Geridoc

Geriatrician, Hospitalist, patient advocate, healthcare educator

I'll Have That Salad!

Have you ever passed on a salad for something more substantial? What we need to be aware of is that we are passing on something that is actually really good and nutritious for something that likely is not. A salad is generally known as mixed greens with a dressing. Salad is a term that originates from the Latin word “sal” which means salt, which is often an ingredient in the dressing. As far as the history is concerned, we know that salads were enjoyed by ancient Romans and Greeks. Aristotle first mentioned the health benefits of swiss chard in the 4th Century BC. It was around 1894 that iceberg lettuce was developed. The Caesar salad was created by Caesar Cardini, an Italian chef likely in 1924. It was in 1939 that a restaurant in Chicago opened the first salad bar. Since then, salads are served all over the world as appetizers, side dishes, and entrees.

Researchers have noted a link between eating lots of fruits and vegetables and lower risks of many diseases, particularly cancer. Salads are a good way to get those 5 servings of fruits and vegetables a day. The base of a salad is composed of a base of greens, be it iceberg lettuce, romaine lettuce, kale, arugula, or baby spinach. The green leafy vegetables contain nutritional benefits of fiber, vitamins, minerals, and phytonutrients. Foods with phytonutrients have antioxidant and anti-inflammatory benefits. Vitamins and phytonutrients are nutritionally dense and may naturally increase your metabolism. Here are some of the ingredients you can incorporate in your salads to reap the benefits:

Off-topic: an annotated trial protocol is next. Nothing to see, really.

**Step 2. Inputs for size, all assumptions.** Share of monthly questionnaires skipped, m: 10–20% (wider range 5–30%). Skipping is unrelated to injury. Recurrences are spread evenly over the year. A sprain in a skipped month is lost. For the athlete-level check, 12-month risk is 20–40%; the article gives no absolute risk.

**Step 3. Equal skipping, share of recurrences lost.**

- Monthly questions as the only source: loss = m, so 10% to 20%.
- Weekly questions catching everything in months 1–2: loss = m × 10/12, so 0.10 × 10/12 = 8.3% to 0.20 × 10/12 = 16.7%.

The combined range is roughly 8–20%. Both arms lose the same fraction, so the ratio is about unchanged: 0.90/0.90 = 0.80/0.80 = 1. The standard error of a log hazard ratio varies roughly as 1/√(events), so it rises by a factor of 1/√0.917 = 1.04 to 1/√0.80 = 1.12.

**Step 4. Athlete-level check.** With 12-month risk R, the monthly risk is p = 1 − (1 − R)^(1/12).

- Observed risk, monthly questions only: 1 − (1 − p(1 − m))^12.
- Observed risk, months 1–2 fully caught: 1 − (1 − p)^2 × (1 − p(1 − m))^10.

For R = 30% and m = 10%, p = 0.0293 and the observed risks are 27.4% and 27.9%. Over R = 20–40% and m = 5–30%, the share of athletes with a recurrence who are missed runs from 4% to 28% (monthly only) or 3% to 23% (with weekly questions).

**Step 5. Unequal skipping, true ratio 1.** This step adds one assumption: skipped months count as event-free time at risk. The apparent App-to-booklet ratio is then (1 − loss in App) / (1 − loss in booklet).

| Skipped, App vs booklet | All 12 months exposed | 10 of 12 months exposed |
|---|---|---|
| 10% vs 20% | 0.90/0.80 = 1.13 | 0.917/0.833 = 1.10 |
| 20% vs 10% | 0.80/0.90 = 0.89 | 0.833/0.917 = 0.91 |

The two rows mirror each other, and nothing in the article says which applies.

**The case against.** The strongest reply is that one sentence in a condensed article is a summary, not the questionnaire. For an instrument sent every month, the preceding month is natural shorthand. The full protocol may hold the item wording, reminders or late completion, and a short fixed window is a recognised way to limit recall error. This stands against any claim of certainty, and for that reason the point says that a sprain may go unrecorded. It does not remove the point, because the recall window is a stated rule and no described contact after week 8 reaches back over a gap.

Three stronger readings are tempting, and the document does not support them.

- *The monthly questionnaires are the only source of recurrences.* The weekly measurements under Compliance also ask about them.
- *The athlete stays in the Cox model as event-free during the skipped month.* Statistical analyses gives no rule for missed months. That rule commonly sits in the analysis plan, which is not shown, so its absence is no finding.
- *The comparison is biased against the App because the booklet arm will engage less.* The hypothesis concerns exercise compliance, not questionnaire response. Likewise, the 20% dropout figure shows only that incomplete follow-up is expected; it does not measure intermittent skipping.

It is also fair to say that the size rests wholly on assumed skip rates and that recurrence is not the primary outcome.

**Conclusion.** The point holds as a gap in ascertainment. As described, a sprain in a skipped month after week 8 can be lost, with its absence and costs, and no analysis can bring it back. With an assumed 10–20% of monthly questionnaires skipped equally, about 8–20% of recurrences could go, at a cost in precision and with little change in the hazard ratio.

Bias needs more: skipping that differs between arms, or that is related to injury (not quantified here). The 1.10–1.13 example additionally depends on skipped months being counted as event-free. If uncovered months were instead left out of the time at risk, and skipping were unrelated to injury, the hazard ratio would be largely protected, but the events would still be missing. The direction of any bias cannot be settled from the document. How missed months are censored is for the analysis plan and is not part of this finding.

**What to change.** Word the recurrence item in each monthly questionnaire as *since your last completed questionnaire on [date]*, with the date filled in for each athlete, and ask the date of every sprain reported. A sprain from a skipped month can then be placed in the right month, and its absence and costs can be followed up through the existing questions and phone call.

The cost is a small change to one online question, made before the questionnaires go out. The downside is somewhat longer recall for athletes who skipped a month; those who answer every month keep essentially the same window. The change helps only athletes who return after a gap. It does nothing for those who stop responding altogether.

Ingredient Benefits
Lettuce Natural source of fiber which helps to reduce bad cholesterol (LDL), helps with weight loss, helps control blood sugar
Tomatoes Contain lycopene which helps clear free radicals in the body
Carrots Loaded with vitamin A and beta-carotene, help keep blood sugar levels under control
Bell pepper Red is the most nutritious. Compared to green bell peppers, the red ones have almost 11 times more beta-carotene and 1.5 times more vitamin C
Broccoli Source of anti-cancer enzyme sulphoraphane
Avocado Help absorb protective compounds, phytochemicals, and lutein. Also raises HDL(good cholesterol) and lowers LDL(bad cholesterol)
Fruits (apple or pear slices, strawberries, blueberries, cranberries, pomegranates) Full of vitamins
Nuts and seeds (sunflower seeds, chopped walnuts) Good source of nutrients and antioxidants
Protein (eggs, meat, beans, edamame)
Dressing (olive oil, herbs, spices, vinegar, lemon, lime, ginger)
Herbs (basil, parsley, oregano) contain antioxidants
Super sprouts Adding sprouts to salad adds to the nutritional value of your veggies

Now a word of caution, although salads are generally felt to be healthy, it is easy to make it unhealthy. Be mindful of the calorie content on salad dressings in particular. You may want to make a salad dressing at home instead. By adding too much salad dressing, croutons, or cheese, we can load on those calories.

Next time when deciding on a meal, pick a healthy, colorful, and visually appealing salad. It can be hard to choose a salad over other favorites but find ways to incorporate salads into your diet such as making ‘to go’ mason jar salads for lunch or hosting salad competitions. May, National Salad Month, is the perfect time make the effort to eat that salad!